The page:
I wonder if the fact that we’re not personally being persecuted means we’re not living like we’re supposed to. How can we justify living a life of leisure when our brothers in the world are STILL living in persecution like the early church? Shouldn’t we forsake the excess resources which afford us a luxurious lifestyle to turn our lives and resources toward the alleviation of current persecution? If we did this we would feel the effects of persecution personally.

But really what does persecution have to do with celibacy anyways? I suppose it’s because a wife could do more harm than good in a persecution-inclined culture where your responsibility as a husband could collide with your responsibility to the ministry– as portrayed in the following joke:

What do you call a missionary’s wife in the 10/40 window? A bargaining chip.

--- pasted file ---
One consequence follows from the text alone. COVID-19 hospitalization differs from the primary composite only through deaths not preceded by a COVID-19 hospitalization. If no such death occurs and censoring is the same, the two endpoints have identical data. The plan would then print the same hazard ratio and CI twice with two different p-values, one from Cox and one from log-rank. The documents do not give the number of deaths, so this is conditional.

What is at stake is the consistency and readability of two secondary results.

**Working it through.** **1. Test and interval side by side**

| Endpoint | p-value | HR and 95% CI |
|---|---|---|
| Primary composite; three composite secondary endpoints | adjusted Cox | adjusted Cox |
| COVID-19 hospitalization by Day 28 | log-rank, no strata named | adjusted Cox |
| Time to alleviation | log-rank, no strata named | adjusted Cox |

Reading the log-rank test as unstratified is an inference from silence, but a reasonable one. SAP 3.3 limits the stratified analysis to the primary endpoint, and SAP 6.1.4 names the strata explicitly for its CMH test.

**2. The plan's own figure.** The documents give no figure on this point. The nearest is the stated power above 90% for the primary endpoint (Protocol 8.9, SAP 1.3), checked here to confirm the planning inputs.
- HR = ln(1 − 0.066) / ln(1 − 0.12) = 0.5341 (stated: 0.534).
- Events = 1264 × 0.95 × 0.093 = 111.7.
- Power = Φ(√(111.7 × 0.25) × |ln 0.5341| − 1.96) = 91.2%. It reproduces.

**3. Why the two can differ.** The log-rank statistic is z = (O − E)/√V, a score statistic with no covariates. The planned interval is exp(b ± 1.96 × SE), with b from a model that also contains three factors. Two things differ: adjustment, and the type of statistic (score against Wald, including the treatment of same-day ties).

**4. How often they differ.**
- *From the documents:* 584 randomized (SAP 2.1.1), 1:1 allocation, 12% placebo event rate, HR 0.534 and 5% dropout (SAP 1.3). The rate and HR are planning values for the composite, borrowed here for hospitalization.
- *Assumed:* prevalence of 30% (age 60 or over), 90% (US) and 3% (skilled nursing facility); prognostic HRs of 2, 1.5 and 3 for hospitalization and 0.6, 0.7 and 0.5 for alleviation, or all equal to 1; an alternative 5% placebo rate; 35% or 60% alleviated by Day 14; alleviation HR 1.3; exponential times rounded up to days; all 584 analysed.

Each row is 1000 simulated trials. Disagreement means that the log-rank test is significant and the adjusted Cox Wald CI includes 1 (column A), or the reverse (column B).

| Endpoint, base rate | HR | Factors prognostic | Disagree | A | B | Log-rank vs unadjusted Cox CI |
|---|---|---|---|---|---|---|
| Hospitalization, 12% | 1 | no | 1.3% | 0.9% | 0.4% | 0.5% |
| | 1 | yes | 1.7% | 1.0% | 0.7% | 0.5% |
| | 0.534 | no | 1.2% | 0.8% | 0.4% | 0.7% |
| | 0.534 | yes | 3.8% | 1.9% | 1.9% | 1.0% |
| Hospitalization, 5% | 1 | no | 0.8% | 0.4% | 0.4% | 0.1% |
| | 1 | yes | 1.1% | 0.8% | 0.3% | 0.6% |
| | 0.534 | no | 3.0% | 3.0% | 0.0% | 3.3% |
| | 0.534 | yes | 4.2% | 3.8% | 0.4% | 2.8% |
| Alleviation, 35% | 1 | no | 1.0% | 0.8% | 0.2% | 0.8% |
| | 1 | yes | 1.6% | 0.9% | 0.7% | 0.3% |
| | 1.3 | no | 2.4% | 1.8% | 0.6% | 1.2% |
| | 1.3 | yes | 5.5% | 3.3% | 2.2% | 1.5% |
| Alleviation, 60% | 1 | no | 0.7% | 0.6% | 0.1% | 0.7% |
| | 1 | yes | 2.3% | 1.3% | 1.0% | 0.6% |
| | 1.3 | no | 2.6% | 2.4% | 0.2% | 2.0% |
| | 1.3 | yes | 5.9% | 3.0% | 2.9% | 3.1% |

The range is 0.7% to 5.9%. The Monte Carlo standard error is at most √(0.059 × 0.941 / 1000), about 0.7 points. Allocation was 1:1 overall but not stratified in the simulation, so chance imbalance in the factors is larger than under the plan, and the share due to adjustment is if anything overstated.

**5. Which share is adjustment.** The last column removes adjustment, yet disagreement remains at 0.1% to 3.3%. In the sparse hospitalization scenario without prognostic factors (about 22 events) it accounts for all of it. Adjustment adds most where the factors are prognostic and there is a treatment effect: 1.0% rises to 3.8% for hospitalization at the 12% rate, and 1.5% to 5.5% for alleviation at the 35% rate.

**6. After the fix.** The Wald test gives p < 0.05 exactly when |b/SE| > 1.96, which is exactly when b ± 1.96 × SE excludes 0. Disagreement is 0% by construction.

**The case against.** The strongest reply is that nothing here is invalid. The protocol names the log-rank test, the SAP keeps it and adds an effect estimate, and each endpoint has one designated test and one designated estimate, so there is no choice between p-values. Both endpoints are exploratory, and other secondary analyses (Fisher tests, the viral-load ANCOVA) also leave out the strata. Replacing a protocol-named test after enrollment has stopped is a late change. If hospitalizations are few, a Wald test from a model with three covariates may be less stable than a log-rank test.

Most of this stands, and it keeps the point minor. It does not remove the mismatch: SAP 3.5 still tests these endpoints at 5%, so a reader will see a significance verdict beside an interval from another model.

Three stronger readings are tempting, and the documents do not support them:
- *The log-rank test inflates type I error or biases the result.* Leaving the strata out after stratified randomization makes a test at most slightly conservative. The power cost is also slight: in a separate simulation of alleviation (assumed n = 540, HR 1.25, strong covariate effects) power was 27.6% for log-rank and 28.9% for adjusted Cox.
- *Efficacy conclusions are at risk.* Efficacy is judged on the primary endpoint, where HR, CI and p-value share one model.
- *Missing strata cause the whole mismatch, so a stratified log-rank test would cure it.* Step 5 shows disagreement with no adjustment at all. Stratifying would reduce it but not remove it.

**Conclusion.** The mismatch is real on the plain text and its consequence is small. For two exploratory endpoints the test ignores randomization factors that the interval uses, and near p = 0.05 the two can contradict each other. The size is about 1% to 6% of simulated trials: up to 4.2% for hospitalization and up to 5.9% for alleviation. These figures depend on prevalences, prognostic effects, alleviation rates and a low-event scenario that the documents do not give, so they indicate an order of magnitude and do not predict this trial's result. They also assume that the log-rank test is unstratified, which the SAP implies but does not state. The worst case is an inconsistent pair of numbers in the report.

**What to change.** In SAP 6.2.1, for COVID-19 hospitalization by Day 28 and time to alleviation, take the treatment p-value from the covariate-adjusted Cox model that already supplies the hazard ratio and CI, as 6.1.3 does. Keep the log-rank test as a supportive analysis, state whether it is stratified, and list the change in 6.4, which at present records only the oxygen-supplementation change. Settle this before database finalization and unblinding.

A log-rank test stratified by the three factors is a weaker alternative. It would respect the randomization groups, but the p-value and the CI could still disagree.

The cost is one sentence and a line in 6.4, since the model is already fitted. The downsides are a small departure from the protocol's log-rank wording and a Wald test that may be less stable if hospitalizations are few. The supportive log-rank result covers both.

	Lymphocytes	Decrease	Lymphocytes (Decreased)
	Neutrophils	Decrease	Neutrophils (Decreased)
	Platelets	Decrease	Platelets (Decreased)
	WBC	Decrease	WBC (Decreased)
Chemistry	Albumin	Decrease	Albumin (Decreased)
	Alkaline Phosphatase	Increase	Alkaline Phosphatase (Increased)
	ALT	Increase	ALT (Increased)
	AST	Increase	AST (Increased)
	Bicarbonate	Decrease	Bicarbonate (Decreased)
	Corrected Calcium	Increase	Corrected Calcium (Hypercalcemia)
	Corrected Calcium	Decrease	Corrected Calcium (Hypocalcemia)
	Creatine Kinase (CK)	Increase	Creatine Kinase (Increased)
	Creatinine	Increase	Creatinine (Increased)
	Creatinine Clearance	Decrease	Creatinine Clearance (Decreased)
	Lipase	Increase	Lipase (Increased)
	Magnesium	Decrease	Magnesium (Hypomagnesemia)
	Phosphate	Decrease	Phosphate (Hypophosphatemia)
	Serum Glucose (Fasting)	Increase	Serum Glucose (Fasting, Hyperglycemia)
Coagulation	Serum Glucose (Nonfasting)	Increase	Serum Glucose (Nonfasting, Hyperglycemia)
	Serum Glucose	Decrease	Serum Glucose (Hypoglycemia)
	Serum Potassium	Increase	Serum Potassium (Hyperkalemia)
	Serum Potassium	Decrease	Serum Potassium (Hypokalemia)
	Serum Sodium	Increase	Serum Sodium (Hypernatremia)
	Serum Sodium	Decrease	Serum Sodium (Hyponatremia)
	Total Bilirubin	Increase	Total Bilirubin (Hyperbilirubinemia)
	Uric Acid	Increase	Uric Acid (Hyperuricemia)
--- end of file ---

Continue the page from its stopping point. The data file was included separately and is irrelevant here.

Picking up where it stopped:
My point is just that the logic behind celibacy goes far beyond persecution. Are the people right now who are being persecuted like the early church called to celibacy more than we? No, I think the point of Paul advocating celibacy is because the end is near. We don’t know when it is and so we need to live as if the end is tomorrow. And if the world’s ending tomorrow why would we get married, and especially have kids? Is that what Jesus advised us to do? No, just the opposite! He actually spoke woes to them that do, as he said in Matt. 24:19: “But woe to those who are pregnant and to those who are nursing babies in those days!” He doesn’t encourage people to keep living life like it’s always been, but instead to stop and prepare for the end. “Yeah, but people have thought it’s the end for thousands of years.” Wow, do you so quickly take the side of those “mockers in the last days” who say “Where is this second coming?” It’s that conviction of the end being nigh which continues to push the gospel ever forward despite the dangers.  Without that we wouldn’t have even gotten this far.